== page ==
Character changes,relations are transformed

By such twists and turns,the leader and his circle,far from inducting new adherents,discredit ideology itself; they turn people off even the talk of ideals. Another factor smothers ideals and ideology. The movement became a party. That party has since become a mere electoral machine. But as general standards deteriorate,the party has to ‘adjust’; it has to effect ‘compromises’. The sole object is to attain office. And the sole criterion for that is numbers. Hence,winnability is all. Whoever can win a seat,be he a criminal or blackguard who has just deserted from the rival camp,is the one whom the party fields. Three consequences follow at once and inevitably. First,the proclamations of the party — ideals,ideology — reek more and more of hypocrisy. Second,the people at large see that this party is no different from any other. Third,and this is what has the deepest consequences for the future,the character of the party changes forever. Everyone above and below comes to rely on the clever strategist,on the deceitful,for he leads them to victories. Either that clever person or someone even more deceitful rises to the top. Gandhiji’s warning comes true — “An organisation that relies on rogues to do its work shall soon have rogues at its helm.”

But the transformation doesn’t stop there. Indeed,it has just begun. For the character of the one who has wrested the top stamps itself on the entire organisation,on every level of the entire organisation. His very ‘success’ legitimises ambition,greed,intrigue,double-dealing. “If he doesn’t have what it takes to capture even a party,” the thesis runs,“if he doesn’t have enough fire in his belly to capture even a party,how in hell is he going to lead the party to capture the country?” Ambition,greed,intrigue legitimised,every one becomes every one’s rival. Every one comes to suspect every one. That irreplaceable adhesive — Ibn Khaldun’s ‘group spirit’ — is rent asunder.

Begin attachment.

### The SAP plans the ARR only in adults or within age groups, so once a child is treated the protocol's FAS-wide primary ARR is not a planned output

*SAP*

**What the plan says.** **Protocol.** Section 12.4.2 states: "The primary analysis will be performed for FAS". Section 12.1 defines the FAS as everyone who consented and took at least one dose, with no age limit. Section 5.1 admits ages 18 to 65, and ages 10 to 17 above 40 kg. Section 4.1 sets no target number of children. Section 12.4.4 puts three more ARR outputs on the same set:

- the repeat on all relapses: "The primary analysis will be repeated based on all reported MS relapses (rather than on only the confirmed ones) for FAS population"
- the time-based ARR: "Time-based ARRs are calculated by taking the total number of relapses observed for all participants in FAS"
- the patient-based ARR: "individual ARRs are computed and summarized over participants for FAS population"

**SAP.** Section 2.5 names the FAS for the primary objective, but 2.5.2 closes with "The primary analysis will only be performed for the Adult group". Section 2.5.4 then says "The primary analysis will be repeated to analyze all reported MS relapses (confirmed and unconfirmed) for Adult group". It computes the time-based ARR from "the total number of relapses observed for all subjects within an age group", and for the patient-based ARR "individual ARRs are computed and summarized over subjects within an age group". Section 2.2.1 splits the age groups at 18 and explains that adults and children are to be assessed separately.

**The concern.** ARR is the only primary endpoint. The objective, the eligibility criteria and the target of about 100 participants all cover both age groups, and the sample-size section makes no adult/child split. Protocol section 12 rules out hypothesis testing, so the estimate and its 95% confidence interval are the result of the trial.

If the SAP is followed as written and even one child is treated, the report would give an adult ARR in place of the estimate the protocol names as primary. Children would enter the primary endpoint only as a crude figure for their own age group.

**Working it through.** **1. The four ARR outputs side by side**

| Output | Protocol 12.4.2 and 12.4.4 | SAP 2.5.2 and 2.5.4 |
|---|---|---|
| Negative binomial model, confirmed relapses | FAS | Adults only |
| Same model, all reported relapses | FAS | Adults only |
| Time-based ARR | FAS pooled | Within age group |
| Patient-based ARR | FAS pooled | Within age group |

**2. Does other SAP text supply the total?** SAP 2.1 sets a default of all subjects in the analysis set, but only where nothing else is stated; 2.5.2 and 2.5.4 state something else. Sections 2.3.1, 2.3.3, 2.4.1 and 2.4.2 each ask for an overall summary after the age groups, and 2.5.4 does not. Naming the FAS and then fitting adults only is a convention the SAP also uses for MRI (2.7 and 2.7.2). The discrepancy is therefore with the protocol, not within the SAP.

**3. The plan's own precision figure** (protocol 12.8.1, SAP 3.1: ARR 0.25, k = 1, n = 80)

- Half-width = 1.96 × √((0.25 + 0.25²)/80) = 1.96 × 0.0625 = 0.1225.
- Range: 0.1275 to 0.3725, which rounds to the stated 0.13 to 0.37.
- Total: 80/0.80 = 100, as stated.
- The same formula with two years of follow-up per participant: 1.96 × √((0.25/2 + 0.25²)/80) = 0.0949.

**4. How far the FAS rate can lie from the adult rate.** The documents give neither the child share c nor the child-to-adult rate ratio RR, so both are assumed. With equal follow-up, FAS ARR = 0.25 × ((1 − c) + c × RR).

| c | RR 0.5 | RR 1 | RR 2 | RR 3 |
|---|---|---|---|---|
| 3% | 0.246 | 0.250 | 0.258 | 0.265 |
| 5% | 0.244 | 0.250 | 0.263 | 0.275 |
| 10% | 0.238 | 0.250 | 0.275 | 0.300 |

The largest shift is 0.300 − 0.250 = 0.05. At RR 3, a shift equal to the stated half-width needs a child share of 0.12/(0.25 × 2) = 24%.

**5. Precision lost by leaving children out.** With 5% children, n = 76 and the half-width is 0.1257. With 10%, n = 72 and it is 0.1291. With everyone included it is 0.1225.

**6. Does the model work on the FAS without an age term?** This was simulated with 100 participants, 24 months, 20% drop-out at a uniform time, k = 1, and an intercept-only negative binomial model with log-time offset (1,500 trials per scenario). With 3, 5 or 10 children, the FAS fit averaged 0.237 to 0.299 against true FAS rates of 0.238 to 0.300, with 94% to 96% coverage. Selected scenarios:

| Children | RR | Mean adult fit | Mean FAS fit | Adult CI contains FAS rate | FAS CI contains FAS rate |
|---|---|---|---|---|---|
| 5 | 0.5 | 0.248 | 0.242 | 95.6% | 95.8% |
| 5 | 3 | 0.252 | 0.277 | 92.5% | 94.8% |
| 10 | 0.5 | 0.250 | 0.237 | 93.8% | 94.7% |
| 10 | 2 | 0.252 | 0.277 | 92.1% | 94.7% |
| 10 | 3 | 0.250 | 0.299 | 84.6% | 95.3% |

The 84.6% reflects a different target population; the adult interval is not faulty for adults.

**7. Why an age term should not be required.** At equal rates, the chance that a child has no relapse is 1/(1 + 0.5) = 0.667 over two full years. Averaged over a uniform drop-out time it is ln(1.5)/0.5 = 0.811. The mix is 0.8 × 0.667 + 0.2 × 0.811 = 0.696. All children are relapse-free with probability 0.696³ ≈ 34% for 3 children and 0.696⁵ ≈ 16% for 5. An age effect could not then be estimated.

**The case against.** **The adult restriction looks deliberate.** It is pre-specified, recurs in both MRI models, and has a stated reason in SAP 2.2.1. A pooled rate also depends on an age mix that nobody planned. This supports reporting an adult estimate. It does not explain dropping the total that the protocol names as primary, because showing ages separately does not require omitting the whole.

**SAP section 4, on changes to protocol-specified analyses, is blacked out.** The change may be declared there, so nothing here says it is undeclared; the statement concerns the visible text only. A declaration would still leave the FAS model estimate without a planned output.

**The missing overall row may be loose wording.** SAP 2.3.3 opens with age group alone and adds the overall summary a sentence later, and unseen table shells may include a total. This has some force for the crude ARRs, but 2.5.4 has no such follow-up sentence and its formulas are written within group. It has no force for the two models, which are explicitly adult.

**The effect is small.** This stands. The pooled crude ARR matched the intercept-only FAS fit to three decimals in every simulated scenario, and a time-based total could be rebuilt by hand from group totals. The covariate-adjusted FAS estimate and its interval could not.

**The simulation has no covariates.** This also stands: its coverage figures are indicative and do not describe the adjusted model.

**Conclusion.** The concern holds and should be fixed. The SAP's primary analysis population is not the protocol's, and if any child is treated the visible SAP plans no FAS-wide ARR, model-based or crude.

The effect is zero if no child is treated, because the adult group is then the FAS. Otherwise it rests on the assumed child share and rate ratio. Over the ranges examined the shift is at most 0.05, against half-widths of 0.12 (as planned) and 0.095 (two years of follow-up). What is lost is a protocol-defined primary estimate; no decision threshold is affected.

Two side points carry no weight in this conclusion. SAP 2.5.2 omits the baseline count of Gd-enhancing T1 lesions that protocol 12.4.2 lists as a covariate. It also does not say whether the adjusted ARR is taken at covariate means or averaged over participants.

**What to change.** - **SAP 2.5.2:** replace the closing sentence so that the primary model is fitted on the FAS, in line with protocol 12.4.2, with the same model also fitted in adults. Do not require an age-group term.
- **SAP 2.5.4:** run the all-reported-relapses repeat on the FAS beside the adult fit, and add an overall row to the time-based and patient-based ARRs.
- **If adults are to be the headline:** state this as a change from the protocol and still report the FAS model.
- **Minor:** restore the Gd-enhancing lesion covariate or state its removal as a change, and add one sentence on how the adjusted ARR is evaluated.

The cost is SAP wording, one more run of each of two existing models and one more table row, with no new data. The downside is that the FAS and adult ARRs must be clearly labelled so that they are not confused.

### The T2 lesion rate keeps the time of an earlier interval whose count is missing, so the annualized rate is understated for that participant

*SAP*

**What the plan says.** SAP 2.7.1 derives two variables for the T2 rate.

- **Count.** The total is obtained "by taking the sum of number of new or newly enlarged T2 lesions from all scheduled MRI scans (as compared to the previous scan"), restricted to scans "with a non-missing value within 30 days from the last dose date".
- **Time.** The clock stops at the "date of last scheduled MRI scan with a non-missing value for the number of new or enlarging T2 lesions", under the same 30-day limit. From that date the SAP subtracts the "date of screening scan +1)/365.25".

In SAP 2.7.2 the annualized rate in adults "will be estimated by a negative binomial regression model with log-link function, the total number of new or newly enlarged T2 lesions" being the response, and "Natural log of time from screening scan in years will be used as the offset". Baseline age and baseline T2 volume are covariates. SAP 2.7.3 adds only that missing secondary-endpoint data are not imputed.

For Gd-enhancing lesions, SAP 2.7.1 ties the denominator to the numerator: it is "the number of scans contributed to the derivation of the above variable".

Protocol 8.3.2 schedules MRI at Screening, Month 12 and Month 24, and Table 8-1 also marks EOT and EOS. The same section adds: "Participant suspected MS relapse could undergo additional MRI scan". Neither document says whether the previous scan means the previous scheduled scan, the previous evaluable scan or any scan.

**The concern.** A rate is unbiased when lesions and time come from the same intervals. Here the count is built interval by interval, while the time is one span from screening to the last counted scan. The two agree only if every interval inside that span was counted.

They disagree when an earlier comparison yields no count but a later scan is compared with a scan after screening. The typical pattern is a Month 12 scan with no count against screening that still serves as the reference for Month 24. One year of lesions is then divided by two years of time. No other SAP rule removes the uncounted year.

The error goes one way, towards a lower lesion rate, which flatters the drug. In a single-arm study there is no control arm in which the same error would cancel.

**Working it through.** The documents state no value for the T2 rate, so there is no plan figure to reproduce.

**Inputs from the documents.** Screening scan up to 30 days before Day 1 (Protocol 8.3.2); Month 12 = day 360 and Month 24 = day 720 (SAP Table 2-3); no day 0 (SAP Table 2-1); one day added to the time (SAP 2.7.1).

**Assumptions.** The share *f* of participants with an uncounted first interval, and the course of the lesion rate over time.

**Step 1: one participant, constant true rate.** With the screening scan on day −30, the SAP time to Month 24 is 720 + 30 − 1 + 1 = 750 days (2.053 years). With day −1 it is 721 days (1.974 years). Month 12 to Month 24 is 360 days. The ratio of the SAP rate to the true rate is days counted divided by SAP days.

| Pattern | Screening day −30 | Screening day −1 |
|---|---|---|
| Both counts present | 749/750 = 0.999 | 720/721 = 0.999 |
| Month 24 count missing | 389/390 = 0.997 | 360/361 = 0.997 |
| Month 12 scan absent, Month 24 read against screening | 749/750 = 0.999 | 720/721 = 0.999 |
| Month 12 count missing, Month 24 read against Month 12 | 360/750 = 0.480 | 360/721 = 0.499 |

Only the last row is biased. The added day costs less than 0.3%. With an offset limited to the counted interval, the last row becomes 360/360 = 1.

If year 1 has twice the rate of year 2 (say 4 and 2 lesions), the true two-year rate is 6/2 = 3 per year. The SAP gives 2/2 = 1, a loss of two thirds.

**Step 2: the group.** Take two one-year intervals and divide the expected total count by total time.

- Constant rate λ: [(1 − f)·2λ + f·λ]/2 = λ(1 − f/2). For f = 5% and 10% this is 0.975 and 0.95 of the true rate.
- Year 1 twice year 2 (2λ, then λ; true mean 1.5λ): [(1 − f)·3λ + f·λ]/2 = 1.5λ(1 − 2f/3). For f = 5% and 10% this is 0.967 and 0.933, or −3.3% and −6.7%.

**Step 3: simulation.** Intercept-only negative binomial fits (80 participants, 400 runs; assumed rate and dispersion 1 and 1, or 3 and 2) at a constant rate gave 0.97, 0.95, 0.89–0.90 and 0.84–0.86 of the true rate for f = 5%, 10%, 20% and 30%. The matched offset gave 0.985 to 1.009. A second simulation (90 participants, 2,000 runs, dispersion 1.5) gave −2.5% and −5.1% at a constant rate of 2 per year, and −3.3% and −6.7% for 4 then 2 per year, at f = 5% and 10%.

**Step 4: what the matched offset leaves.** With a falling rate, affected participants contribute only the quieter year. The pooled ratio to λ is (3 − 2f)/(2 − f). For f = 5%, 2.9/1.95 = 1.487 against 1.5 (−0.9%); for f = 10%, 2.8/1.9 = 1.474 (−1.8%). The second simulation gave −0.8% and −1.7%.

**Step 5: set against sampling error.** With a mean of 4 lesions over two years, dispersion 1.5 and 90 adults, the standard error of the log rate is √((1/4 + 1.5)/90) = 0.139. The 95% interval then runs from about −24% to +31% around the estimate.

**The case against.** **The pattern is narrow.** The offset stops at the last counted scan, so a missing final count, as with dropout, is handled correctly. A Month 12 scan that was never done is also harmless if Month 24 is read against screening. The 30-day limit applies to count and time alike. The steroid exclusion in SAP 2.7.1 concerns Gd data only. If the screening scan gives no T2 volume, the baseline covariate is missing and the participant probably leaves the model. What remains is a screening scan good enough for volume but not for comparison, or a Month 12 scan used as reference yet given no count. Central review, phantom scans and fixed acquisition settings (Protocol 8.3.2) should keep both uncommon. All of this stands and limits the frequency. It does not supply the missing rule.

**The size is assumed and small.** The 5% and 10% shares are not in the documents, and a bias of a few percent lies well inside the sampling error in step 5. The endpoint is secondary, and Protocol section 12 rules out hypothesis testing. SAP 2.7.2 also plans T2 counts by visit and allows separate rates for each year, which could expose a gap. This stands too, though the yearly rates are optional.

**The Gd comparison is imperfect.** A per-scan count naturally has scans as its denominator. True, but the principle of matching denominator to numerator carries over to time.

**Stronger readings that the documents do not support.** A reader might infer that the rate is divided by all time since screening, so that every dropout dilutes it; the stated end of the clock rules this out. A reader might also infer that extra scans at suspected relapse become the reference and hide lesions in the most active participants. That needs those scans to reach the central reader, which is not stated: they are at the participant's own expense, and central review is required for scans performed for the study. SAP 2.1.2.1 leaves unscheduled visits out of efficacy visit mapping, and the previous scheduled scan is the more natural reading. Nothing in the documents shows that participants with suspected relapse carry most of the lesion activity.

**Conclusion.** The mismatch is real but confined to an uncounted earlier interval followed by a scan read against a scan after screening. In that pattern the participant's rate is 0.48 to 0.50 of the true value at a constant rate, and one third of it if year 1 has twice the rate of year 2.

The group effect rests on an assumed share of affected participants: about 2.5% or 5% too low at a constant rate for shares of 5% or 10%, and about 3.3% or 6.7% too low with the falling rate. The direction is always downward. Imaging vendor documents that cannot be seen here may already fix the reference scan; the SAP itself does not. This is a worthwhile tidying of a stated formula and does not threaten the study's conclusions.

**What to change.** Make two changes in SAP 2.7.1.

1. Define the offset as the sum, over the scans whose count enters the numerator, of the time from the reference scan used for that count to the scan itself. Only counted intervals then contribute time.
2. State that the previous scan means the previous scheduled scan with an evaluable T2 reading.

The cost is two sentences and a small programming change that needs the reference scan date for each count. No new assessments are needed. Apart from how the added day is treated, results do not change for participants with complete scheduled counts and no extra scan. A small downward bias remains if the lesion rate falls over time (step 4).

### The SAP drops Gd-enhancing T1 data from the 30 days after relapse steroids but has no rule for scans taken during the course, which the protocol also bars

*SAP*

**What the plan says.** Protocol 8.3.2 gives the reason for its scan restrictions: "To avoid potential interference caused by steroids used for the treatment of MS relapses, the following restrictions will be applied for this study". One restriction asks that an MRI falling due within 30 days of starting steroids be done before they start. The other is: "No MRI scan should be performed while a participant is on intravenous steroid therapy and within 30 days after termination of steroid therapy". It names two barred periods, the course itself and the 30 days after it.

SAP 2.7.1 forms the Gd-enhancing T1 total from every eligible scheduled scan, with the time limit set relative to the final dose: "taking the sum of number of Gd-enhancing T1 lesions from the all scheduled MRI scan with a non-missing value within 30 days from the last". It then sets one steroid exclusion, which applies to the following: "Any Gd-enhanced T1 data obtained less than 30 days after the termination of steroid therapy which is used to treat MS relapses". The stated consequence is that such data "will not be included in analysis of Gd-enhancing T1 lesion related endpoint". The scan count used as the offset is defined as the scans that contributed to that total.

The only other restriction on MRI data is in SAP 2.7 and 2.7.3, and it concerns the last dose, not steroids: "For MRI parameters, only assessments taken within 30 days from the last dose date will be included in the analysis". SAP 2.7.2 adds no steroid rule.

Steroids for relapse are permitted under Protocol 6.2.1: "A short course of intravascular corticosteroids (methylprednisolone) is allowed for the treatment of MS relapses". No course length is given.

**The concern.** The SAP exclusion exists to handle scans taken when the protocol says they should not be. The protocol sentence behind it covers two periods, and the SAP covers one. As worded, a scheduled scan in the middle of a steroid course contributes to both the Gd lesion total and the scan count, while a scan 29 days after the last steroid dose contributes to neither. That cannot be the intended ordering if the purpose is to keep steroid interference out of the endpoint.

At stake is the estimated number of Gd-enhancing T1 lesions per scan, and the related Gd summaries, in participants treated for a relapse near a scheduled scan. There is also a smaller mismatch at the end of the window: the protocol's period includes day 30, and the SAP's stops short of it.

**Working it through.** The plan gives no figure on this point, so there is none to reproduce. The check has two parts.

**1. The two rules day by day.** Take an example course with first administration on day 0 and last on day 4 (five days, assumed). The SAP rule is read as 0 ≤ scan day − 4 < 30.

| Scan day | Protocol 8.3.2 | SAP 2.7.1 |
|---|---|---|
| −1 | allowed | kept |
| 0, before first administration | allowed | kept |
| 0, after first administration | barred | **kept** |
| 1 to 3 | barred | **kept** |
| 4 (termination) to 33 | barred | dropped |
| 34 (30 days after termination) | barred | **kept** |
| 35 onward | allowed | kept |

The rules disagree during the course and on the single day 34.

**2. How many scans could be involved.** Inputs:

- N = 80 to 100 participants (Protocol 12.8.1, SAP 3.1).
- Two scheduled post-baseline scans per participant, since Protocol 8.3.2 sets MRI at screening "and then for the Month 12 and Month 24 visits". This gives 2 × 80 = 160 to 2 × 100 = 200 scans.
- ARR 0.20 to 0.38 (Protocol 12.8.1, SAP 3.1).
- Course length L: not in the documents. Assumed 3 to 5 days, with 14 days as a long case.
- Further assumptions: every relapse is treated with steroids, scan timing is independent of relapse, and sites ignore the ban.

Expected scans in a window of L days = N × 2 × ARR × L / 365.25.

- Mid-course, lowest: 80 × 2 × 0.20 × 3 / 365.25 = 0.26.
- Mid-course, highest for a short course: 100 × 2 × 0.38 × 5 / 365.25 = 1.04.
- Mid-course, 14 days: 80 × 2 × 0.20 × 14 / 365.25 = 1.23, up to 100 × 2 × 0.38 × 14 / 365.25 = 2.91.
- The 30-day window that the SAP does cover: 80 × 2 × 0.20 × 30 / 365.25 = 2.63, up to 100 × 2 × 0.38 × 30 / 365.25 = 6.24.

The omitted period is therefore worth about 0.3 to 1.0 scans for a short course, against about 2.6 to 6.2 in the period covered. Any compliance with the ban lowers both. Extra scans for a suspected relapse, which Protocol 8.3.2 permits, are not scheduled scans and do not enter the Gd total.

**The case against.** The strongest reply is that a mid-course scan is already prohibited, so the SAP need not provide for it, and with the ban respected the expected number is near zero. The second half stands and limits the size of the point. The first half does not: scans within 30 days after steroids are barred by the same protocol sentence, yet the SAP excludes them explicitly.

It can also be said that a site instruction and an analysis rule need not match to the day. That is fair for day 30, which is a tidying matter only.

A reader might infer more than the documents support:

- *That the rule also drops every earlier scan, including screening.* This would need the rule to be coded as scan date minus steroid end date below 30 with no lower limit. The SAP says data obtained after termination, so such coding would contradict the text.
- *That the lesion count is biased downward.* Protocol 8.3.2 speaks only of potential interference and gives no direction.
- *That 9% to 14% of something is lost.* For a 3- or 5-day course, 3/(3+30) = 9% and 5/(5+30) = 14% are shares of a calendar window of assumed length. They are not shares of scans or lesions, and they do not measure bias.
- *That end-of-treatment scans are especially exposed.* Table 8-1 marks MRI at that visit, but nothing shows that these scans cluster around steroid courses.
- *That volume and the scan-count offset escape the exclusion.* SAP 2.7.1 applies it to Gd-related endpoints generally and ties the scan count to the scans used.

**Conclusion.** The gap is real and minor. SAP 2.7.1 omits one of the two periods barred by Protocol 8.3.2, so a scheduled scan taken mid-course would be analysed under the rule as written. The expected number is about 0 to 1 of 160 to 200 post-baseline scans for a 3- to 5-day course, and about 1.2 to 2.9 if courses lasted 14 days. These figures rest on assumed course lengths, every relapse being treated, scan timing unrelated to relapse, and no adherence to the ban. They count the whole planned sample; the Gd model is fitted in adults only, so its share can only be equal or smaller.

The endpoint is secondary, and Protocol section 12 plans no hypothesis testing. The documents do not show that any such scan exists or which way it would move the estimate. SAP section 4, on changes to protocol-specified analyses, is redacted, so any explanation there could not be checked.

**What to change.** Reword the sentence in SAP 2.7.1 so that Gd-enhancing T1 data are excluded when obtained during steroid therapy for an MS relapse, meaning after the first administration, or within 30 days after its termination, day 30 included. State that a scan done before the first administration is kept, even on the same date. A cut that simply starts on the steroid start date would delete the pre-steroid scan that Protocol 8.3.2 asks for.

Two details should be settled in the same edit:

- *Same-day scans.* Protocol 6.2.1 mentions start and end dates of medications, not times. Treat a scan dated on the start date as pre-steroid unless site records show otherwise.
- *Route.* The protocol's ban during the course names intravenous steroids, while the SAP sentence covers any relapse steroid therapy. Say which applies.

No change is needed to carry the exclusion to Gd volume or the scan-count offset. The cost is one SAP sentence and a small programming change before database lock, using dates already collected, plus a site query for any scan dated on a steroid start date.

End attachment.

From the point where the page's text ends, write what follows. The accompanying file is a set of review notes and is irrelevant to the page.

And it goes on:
Both relationships — the one of the leader with his circle,as well as that of members of the circle with each other — are transformed. Every relationship is now pure and simple barter. The leader seeks out not colleagues but clients,not partners but dependents,not associates but instruments. He uses the henchmen,of course. But they also use him. They are nobodies without him. But with him,even with the rumour that they are close to him,they can strut around,and rake in the perks. They strain to be useful to the leader: helping one relative of his out of a difficulty,helping another relative set up a business… The leader demurs,“Is this really right?” They say what he wants to hear: “But why should he suffer just because he is your son?” The leader allows himself to be persuaded,after making sure that everyone has seen him hesitate. They now have him entangled into those “interlocking webs of mutual complicity.” He is as dependent on them,as they on him. Recall the cow-and-calf symbol of the Congress[I,and what the then chief minister of Haryana,Bansi Lal said during the Emergency,after he had helped ram through Sanjay’s Maruti plant,“Jab bachchda mere haath mein hai,gayiyaa kahaan jaayegi?”

But,of course,henchmen don’t just work to ingratiate themselves with the leader. They use their proximity to him to seize spoils for themselves. Indeed,in the organisation — and the more ‘disciplined’ and hierarchical the organisation,the more certain this is — they are the ones who are liable to make a grab for the riches because,even if evidence were to erupt in the public domain,the leader is least likely to act against them. They are the ones he is certain to shield.